QEEG Correlates of Auditory-Visual Entrainment Treatment Efficacy of Refractory Depression

David S. Cantor, Emily Stevens

Abstract


Introduction. It is well established that the number of people diagnosed and suffering from depression is on the increase. Many of these patients are not responsive to firstline pharmacological intervention or simply cannot use medications for other reasons. As such, there has been a growing need for nonmedication approaches to treatment. The purpose of this study was to examine the use of auditory-visual EEG entrainment (AVE) at a 14 Hz (beta) frequency to decrease symptoms of depression with corresponding changes in neurophysiology. Method. Sixteen participants ranged in age from 20 to 67 years and were screened utilizing the Beck Depression Inventory–II (BDI–II) and broken into two groups of 8 (simulated, AVE treatment groups), with a cross-over design. Both groups were given the BDI–II and QEEG testing at baseline, 4 weeks following either AVE or simulated treatment, and then again after an additional 4 weeks and a switch in treatment in the cross-over design. Results. Results revealed significant reduction of depression only after the 4 weeks on AVE therapy of the BDI–II scores (p>.01). QEEG scores adjusted for normal age deviations demonstrate significant EEG change scores over time in cortical regions associated with mood regulation. Conclusion. The findings indicate that AVE therapy may be a viable nonmedication therapeutic intervention.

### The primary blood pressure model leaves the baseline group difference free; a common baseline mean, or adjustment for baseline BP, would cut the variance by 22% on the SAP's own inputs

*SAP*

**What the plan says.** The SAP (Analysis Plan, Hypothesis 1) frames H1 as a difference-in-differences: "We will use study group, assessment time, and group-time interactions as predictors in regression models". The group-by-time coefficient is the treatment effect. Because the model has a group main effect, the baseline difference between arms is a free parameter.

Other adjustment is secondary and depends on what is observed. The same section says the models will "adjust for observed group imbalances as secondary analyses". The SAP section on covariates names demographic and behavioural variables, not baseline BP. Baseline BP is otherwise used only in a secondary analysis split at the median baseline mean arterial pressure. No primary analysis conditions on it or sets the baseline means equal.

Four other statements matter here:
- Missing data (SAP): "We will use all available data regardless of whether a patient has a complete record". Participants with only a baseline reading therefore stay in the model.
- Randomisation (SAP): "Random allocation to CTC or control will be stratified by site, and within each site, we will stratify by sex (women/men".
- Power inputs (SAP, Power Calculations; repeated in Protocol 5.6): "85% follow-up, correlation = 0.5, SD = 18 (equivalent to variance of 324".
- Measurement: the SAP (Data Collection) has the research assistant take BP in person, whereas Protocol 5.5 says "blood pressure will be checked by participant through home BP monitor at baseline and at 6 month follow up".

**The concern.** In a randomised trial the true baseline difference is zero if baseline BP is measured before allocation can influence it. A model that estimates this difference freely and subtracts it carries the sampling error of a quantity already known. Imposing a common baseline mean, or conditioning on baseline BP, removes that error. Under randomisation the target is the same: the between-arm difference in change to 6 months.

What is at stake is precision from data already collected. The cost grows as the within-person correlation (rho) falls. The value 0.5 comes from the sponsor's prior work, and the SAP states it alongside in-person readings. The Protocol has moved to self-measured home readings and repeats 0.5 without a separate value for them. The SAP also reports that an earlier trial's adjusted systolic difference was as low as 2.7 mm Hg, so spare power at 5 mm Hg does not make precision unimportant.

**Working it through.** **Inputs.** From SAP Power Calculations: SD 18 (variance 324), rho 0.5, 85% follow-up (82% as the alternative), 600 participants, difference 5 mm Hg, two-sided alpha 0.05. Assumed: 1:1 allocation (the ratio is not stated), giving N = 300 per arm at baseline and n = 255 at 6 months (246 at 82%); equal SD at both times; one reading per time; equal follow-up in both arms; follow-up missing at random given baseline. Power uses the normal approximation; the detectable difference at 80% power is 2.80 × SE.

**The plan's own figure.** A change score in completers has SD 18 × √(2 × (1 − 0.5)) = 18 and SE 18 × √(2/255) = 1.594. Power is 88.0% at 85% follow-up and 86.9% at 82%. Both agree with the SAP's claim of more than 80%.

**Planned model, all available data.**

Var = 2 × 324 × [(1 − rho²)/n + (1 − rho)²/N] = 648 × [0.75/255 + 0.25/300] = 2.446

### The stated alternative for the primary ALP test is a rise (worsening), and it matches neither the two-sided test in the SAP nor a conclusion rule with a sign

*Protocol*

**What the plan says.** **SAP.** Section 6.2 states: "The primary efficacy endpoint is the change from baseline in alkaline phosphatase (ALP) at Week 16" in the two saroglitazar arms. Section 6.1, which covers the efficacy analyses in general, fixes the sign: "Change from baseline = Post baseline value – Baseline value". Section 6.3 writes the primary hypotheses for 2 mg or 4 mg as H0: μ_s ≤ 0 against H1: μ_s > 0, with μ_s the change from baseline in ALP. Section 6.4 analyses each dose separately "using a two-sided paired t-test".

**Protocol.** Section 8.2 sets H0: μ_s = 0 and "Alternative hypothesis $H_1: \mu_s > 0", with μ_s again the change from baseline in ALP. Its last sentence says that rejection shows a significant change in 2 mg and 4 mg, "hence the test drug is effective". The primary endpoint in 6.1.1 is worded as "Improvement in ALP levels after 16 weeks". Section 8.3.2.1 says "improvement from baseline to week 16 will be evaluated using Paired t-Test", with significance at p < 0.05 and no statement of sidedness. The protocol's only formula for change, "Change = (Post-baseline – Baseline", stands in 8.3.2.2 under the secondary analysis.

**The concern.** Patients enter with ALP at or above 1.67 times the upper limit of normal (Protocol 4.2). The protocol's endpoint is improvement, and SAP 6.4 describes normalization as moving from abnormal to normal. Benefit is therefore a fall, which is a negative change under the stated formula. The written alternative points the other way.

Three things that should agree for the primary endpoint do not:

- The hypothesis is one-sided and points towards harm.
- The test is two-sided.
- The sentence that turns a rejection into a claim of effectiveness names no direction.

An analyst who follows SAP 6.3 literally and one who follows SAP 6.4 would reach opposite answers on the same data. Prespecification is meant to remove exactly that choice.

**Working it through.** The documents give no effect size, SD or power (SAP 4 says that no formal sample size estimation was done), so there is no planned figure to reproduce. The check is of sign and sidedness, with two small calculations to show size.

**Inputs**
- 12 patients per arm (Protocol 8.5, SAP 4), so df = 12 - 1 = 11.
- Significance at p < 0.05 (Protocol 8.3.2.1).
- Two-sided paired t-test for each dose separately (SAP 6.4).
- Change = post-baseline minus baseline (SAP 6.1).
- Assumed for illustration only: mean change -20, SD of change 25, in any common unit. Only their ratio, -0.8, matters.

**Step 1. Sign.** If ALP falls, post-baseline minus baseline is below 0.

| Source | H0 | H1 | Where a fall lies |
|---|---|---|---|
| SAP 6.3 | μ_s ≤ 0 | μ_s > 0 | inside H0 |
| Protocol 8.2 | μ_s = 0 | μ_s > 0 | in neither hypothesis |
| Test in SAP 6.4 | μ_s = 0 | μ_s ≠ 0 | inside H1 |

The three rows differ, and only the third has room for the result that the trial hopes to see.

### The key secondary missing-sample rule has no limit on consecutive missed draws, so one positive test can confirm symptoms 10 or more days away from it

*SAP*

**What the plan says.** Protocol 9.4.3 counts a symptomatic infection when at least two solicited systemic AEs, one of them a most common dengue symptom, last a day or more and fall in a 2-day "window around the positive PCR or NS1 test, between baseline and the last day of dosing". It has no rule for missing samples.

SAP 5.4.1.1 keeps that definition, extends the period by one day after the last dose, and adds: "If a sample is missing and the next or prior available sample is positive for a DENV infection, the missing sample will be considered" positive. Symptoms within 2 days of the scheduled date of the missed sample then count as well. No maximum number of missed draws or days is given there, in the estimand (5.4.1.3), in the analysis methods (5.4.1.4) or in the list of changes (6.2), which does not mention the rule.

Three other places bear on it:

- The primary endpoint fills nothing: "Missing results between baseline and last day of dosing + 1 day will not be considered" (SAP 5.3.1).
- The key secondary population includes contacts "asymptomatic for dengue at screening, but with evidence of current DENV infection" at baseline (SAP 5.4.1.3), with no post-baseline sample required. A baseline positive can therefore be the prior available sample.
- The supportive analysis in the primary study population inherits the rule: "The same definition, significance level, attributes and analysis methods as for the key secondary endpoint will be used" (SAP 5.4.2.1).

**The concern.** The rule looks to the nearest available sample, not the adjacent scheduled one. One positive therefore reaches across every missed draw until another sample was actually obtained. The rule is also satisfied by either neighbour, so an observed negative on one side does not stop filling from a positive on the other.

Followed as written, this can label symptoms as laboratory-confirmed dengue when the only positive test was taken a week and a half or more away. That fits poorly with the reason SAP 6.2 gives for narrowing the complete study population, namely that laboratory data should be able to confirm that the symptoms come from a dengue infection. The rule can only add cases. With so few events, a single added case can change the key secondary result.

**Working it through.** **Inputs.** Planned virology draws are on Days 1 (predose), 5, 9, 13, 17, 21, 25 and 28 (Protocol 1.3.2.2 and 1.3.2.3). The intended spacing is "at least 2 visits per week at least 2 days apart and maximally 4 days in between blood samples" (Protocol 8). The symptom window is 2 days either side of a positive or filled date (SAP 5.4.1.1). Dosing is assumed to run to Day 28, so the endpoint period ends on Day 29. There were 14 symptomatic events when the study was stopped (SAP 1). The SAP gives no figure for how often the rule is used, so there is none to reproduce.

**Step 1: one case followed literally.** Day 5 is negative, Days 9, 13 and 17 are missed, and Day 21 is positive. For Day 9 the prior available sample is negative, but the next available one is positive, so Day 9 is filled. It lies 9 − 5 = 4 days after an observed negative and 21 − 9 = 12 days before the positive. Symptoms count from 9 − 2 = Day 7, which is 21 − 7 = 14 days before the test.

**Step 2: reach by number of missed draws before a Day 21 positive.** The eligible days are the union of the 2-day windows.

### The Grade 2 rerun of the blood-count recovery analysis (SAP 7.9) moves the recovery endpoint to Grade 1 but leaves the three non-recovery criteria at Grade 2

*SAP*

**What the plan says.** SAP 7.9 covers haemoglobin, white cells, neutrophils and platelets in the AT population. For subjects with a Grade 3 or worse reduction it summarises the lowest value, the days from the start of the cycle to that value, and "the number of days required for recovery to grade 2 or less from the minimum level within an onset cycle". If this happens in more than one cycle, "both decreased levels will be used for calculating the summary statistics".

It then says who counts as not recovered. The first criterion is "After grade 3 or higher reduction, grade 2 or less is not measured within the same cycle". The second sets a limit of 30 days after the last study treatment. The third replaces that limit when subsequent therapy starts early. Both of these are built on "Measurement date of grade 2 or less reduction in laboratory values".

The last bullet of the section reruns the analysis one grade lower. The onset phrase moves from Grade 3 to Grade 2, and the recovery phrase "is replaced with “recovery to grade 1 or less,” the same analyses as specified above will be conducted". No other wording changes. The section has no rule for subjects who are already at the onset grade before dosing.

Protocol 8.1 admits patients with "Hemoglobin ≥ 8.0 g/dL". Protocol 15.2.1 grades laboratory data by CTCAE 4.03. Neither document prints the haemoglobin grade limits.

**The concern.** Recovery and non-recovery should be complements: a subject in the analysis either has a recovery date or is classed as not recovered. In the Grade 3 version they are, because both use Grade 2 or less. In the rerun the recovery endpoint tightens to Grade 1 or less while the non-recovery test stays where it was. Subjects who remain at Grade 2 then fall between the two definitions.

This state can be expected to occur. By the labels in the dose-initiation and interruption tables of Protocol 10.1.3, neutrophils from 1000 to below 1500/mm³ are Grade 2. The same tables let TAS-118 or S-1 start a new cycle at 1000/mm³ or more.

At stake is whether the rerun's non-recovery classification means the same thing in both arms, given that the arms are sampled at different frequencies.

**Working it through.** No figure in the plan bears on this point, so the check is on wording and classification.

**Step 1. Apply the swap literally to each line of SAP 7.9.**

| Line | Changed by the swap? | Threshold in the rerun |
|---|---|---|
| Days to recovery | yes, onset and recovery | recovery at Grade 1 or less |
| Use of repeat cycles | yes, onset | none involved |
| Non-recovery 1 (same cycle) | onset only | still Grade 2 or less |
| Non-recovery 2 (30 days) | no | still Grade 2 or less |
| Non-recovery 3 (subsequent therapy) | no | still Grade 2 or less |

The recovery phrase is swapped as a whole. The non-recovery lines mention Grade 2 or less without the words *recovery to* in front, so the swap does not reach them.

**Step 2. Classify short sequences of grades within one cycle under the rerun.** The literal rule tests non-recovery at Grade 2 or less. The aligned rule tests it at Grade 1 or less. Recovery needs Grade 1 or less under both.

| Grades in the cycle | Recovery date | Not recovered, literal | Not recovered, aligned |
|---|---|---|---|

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DOI: http://dx.doi.org/10.1080/10874200902887130

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